We don’t wank that Johnny gets his miranda warnings, and I don’t wank that Johnny gets his implied consent warnings at .08. They are equally just DESPITE the fact that in both cases the underlying reasons may not apply (he may not be intimidated by arrest, he may not be substantially impaired).

            I love the way the DUI apologists come out in droves. DUI is a crime that hurts, maims, and kills people. It should be enforced aggressively, and thank God it is.

            And again, citizens get involved. Most of the DUIs I see are called in by motorists concerned by weaving etc. of the vehicle in front of them.

      2. That’s probably the biggest objection I have to DUI laws. There are tons of things that are just as bad for your driving competence as having .08% BAC. So why should someone who drives after being up for 36 hours and crashes his car be treated less harshly than someone who drives home after 4 beers and does nothing more dangerous than forgetting to signal or something?

        1. Because law enforcement and the law is a blunt, imperfect instrument. Fwiw, if it can be proven that somebody drove after being up for a period of time like that, it can be considered in the penalty phase of the case, and I have seen that happen before (especially with commercial drivers).

          But the person who drives after 4 beers is still making a personal choice that places others in danger and we rightly hold him accountable for it. The levels are set in stone, everybody knows them, and if you choose to drive after consuming 4 beers, you pays the consequences for your choice. It’s certainly fair.

          The problem with the sleeping thing is it’s hard to legislate and impossible to PROVE. we can prove blood levels via a breathalyzer. There is no way to prove how much sleep somebody got in the last 48 hrs. Basically, all you have to go on is what they tell you. We can still hammer them for the driving behavior they engage in, etc.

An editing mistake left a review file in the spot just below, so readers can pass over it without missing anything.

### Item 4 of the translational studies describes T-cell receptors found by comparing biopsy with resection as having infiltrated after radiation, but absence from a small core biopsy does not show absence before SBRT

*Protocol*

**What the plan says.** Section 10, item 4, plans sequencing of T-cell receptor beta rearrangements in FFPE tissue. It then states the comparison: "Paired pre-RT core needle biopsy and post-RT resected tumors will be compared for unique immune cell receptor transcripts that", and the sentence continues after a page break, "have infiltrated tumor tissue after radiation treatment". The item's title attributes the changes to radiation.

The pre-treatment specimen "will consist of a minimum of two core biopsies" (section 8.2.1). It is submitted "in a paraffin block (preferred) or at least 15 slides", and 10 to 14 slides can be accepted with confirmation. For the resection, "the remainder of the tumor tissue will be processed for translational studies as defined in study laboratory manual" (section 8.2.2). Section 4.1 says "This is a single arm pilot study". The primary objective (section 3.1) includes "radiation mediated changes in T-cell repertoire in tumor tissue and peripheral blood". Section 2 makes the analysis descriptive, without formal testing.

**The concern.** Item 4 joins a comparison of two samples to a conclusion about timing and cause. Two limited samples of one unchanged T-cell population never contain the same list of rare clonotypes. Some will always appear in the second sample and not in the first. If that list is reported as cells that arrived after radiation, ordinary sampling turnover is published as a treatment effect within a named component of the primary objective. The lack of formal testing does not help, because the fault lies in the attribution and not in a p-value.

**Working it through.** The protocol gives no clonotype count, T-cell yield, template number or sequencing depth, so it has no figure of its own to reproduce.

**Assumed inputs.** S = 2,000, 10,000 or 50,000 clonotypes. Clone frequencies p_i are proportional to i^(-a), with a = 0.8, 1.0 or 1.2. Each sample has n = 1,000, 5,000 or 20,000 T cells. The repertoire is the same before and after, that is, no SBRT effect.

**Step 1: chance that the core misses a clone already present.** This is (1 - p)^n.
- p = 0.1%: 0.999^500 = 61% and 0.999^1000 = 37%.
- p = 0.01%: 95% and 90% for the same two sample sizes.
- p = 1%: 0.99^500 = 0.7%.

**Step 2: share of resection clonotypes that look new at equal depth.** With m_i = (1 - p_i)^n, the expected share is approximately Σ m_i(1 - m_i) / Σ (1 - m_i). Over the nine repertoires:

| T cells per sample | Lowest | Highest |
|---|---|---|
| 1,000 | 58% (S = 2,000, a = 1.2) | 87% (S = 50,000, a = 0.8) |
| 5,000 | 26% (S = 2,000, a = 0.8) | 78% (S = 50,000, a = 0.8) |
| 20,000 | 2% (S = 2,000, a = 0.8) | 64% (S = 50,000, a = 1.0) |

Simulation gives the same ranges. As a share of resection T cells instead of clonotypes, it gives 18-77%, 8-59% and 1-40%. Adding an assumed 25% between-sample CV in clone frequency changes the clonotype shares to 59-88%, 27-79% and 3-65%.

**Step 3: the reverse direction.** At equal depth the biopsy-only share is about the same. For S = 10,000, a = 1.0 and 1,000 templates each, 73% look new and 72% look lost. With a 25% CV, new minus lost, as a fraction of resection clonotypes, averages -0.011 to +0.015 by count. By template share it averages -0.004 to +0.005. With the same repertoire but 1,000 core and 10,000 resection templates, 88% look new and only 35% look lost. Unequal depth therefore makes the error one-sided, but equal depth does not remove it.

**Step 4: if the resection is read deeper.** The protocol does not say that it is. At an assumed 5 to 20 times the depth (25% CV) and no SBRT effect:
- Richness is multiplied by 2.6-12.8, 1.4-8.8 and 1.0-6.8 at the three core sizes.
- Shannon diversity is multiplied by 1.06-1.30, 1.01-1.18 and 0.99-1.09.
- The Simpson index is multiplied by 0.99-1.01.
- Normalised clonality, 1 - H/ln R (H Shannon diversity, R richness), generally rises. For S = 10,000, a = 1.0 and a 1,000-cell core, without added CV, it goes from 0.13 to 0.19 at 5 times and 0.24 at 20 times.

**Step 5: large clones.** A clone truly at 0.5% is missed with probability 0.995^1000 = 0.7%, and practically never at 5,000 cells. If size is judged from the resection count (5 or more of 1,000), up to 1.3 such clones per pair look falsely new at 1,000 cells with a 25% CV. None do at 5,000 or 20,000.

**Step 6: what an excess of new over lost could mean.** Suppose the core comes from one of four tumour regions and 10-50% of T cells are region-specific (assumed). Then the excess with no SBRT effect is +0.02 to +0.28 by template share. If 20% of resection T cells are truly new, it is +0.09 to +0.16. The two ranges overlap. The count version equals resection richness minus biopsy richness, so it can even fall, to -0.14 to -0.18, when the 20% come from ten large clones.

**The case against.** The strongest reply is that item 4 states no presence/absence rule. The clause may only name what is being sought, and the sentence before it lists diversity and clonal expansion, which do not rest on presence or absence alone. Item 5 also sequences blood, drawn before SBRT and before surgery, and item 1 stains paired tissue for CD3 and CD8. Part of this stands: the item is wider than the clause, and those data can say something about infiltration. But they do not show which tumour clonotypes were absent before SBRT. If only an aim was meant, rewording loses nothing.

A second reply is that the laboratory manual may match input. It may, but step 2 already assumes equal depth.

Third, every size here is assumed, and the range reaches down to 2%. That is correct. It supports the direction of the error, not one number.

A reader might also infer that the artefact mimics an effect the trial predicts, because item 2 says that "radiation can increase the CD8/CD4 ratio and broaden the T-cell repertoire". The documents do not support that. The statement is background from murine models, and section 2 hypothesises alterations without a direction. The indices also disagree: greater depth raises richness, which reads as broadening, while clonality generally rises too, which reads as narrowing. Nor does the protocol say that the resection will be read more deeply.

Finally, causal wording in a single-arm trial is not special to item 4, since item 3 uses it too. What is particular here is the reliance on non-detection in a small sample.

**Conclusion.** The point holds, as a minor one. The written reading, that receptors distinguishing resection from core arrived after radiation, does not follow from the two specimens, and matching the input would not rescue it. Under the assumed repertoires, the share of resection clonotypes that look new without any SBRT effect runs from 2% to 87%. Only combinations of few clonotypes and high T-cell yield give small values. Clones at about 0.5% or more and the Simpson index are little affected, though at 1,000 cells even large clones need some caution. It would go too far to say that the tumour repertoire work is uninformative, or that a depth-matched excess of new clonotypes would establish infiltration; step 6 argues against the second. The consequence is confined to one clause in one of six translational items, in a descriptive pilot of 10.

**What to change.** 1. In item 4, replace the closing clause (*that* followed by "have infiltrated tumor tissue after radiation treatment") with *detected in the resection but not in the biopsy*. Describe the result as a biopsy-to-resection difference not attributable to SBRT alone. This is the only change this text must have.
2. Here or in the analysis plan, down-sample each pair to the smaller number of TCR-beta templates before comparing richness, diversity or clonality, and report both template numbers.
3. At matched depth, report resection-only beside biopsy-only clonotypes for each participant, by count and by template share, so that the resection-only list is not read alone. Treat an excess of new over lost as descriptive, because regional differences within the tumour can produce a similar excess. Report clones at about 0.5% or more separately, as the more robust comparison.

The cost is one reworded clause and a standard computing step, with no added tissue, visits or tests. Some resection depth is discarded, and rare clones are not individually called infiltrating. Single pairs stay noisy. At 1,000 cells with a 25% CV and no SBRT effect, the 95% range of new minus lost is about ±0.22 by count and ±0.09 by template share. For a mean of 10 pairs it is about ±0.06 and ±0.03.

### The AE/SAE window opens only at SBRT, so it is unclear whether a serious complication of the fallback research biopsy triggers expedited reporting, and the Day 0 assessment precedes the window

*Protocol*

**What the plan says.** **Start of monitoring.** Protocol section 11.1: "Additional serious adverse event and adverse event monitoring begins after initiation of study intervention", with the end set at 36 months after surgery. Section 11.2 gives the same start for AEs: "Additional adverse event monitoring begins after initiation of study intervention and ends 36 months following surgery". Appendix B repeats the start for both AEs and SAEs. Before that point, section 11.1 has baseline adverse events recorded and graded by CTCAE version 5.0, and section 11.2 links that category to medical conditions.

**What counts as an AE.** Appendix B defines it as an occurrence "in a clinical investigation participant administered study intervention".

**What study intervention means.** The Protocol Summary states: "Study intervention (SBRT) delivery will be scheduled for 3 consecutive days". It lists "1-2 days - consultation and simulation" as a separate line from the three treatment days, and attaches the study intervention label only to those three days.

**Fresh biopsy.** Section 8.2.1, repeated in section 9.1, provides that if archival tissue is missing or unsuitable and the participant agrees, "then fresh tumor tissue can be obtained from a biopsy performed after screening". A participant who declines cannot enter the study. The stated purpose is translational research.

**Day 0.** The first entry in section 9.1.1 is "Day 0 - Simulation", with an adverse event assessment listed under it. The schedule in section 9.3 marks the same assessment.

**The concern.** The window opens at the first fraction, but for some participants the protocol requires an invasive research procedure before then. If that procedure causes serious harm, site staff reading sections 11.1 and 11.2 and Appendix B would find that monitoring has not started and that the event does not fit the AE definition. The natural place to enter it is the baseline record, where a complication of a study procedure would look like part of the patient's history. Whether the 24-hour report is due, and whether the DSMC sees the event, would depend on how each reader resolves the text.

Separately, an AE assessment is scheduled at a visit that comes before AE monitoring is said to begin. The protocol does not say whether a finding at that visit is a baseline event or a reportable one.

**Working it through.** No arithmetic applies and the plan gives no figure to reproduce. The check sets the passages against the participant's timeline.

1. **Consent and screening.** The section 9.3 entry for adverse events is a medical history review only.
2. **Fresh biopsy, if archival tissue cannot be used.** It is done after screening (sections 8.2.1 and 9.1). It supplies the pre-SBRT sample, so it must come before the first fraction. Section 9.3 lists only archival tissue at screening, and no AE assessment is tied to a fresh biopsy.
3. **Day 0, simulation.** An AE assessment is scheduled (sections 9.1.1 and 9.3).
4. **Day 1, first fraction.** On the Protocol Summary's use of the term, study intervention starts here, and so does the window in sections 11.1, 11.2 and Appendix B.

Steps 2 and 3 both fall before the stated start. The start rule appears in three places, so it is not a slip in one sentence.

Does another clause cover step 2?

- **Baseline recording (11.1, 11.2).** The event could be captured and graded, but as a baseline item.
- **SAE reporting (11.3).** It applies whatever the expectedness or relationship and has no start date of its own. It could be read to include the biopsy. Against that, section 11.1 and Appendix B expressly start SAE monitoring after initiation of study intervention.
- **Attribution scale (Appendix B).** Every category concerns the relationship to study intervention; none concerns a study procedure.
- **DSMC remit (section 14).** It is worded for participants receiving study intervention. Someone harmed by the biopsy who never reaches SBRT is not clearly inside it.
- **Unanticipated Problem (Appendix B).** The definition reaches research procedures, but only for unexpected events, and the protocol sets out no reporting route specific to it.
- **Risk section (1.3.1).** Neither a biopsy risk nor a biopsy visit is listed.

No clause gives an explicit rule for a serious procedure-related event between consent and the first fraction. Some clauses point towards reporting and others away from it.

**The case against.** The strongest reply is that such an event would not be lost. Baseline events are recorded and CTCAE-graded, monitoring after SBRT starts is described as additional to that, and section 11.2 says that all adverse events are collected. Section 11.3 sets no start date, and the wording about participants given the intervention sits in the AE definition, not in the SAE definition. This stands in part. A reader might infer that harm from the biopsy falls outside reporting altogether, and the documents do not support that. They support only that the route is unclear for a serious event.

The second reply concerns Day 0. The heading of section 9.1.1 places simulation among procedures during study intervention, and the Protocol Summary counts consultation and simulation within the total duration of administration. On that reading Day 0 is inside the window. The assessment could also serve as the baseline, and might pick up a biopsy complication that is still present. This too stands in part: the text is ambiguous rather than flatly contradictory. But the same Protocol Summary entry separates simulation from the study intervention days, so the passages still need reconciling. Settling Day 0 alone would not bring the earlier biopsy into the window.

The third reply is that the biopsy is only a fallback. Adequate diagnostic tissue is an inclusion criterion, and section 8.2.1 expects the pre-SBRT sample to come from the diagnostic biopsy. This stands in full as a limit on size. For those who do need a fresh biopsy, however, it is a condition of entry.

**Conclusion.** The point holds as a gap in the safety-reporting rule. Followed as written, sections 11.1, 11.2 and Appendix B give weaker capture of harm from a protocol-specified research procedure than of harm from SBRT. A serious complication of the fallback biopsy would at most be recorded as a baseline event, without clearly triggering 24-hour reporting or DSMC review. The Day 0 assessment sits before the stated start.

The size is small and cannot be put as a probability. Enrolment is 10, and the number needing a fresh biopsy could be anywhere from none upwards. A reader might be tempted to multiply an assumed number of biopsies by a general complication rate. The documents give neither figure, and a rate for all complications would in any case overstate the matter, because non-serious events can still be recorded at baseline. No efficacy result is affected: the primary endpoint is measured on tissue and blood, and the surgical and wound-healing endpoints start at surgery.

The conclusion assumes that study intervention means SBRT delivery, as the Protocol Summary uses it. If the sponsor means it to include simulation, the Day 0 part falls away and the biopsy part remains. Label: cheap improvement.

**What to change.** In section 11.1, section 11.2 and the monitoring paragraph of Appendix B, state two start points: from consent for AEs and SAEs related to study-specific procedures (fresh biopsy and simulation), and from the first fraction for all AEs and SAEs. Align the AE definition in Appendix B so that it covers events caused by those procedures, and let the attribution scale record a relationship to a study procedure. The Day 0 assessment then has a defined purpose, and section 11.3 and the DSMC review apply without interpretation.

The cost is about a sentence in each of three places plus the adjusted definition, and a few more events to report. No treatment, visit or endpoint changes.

But since we CAN prove blood levels, we go the extra step of setting a prima facie level where they are concerned, and good for us for doing so

          1. But the person who drives after 4 beers is still making a personal choice that places others in danger

            Dunphy, this is known as “begging the question.”

          2. OK. Suppose there were a test that showed how long it had been since someone had slept. Would you support making it a criminal offense to drive after, say, 36 hours without sleep even if that person had not caused any harm?

            See, even if I agree with you that there is no right to drive and .08 is the limit and that’s just how it is, DUI laws are still unjust in the disproportionate punishment compared to other things that can make people drive badly. If it is about safety and not a moral crusade, then other voluntary behaviors that can impair driving ability should be punished in the same way.

  6. Drugs are bad m’kay?

    But a nitrous party today is a far cry from the old days of “whip-its” “” cans of whipped cream huffed for the nitrous oxide.

    “It’s gone from a group of teenagers or college kids sitting around and huffing a half-dozen whip-it canisters to hundreds of kids getting together for a house party centered around a couple of 80-pound cylinders of nitrous,” Johns said.

    He said the problem has “industrialized” in the past five years as the popularity of the drug has grown and the Internet has made it easier to arrange huge parties.

    More hand wringing from concerned law enforcement? Maybe. Seems like they needed to create a new revenue stream from the War on Drugs.

    1. That’s a load of horseshit. I went to many, many parties a good 20 years ago that featured bigass nitrous cylinders. Panicky parents worried that their kids will do the same things they do. That’s where most of the bad laws in this country come from. Like the ones that the “heroic” MADD push for.

    2. Got to worry about something, I guess. Nitrous is pretty harmless and gets boring fast. I say have fun. Just use balloons rather than sucking straight from the tank.

  7. They’re being nicer about pot than about alcohol? I thought pot was supposed to be treated like alcohol. We have a per se standard. You get one too.

    1. What’s this “We” shit, Kemosabe? Are you assuming everyone else has a drinking problem as severe as yours? What about those of us who like the ganj and some beer? We get fucked twice?

      1. “We” being people who drink alcohol.

        The law never legalized anything. It imposed a regulation. That regulation was supposed to treat pot as alcohol. If you want to legalize something, hey, awesome! Go ahead and do that. These people didn’t do that. They didn’t INTEND to do that. They were happy to impose a regime like the one for alcohol. Part of that is a per se standard for driving.


  8. You don’t have to make a bad habit illegal when you can regulate it out of existence.